At a meeting of mathematics supervisors this week there was much discussion about how to meet the needs of struggling learners. I thought of the students I’d worked with over twenty years in the classroom, and of how my kids caused me to rethink my teaching. They asked me a lot of surprising questions.
Take this classic algebra problem introducing the systems of equations:
Farmer John has chickens and pigs in his barnyard. If there are 21 heads and 66 legs, how many chickens and how many pigs does he have?
My students wanted to know, if Farmer John could count the heads, why did he need to count the legs? Why didn’t he just count the chickens and then count the pigs? Doesn’t he know the difference?
Another time, when we were working with distance-rate-time problems, I introduced the common airplane problem:
One plane leaves San Francisco and another leaves New York at the same time. When will they meet?
One student asked if Air Traffic Controllers weren’t paid to keep track of the planes.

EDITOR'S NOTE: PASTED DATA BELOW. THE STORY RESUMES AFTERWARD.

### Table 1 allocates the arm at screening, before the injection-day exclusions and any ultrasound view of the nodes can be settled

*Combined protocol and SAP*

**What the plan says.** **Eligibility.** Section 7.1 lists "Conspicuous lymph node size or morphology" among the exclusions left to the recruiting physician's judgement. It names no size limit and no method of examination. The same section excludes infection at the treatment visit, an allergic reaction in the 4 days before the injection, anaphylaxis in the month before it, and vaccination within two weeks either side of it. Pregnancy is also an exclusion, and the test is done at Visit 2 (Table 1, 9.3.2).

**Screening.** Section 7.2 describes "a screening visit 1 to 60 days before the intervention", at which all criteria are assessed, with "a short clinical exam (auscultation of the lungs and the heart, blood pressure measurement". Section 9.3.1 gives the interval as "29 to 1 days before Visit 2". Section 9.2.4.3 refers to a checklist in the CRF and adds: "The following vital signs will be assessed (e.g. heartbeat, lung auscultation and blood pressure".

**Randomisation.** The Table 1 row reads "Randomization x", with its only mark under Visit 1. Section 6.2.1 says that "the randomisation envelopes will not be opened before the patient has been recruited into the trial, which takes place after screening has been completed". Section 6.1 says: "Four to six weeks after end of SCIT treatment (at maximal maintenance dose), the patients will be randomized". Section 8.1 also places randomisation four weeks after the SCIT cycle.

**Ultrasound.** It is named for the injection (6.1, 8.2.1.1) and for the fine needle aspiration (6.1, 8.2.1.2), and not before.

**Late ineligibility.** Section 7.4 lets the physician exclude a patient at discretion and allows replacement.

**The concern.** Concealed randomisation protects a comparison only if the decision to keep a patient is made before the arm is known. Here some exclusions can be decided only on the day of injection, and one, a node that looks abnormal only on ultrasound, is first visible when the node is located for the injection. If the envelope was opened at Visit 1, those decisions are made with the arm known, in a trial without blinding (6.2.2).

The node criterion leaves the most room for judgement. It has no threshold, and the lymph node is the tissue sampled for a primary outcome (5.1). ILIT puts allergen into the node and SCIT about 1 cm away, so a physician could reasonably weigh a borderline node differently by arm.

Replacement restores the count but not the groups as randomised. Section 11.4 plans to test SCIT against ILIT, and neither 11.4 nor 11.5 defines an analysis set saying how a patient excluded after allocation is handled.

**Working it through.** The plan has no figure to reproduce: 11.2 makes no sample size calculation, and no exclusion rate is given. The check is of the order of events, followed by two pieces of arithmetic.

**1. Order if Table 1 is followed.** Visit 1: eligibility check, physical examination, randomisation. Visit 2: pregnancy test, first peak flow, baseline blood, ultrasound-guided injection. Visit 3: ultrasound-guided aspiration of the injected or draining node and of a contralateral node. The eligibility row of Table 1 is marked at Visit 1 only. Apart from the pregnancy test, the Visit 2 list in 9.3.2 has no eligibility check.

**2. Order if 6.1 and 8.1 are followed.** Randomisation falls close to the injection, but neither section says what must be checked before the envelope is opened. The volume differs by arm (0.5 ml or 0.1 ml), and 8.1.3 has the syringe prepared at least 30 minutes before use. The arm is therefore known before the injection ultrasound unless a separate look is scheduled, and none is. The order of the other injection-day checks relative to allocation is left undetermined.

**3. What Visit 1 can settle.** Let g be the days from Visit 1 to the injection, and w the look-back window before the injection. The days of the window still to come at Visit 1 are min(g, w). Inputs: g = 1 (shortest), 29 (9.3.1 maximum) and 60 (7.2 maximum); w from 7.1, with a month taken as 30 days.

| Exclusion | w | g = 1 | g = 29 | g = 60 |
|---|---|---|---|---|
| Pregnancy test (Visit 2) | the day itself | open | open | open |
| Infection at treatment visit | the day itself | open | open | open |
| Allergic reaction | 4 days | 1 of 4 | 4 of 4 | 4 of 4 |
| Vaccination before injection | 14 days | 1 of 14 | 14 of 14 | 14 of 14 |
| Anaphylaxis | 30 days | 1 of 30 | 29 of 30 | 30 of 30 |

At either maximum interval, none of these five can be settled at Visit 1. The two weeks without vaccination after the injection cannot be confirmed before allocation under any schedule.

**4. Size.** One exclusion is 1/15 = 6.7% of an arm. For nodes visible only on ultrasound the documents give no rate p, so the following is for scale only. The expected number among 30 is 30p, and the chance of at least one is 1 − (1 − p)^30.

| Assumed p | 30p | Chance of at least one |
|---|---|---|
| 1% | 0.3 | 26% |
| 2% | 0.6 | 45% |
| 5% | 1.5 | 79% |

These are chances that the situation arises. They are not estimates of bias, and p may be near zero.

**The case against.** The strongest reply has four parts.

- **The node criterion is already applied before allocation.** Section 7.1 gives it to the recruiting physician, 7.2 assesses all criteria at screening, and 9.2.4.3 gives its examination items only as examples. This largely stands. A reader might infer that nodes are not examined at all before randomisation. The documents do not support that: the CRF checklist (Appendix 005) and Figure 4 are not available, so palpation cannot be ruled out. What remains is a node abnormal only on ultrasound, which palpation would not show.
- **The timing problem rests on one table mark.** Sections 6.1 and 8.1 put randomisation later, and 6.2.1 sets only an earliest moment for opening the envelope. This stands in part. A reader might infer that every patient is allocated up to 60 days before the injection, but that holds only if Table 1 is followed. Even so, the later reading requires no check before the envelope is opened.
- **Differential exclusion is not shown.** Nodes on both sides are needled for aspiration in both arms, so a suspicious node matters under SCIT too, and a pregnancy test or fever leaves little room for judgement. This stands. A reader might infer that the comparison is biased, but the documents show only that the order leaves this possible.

In this familiar problem—a boat in a river goes upstream at one rate and downstream at another rate; how fast will it go in still water—a student wondered why we would care since water in a river would not be still.
When we say we are going to use real-world problems to help our students make sense of mathematics, we need to ask ourselves “Whose real world?” If we want to engage them, we need to think about their real world.
Figuring car payments has no meaning to middle-school students. Below zero temperatures have no meaning to a student in south Florida.
Presenting the mathematics in situations that are not realistic to struggling learners only adds to their struggle. Learning that lesson from my students helped me successfully teach mathematics to more of them.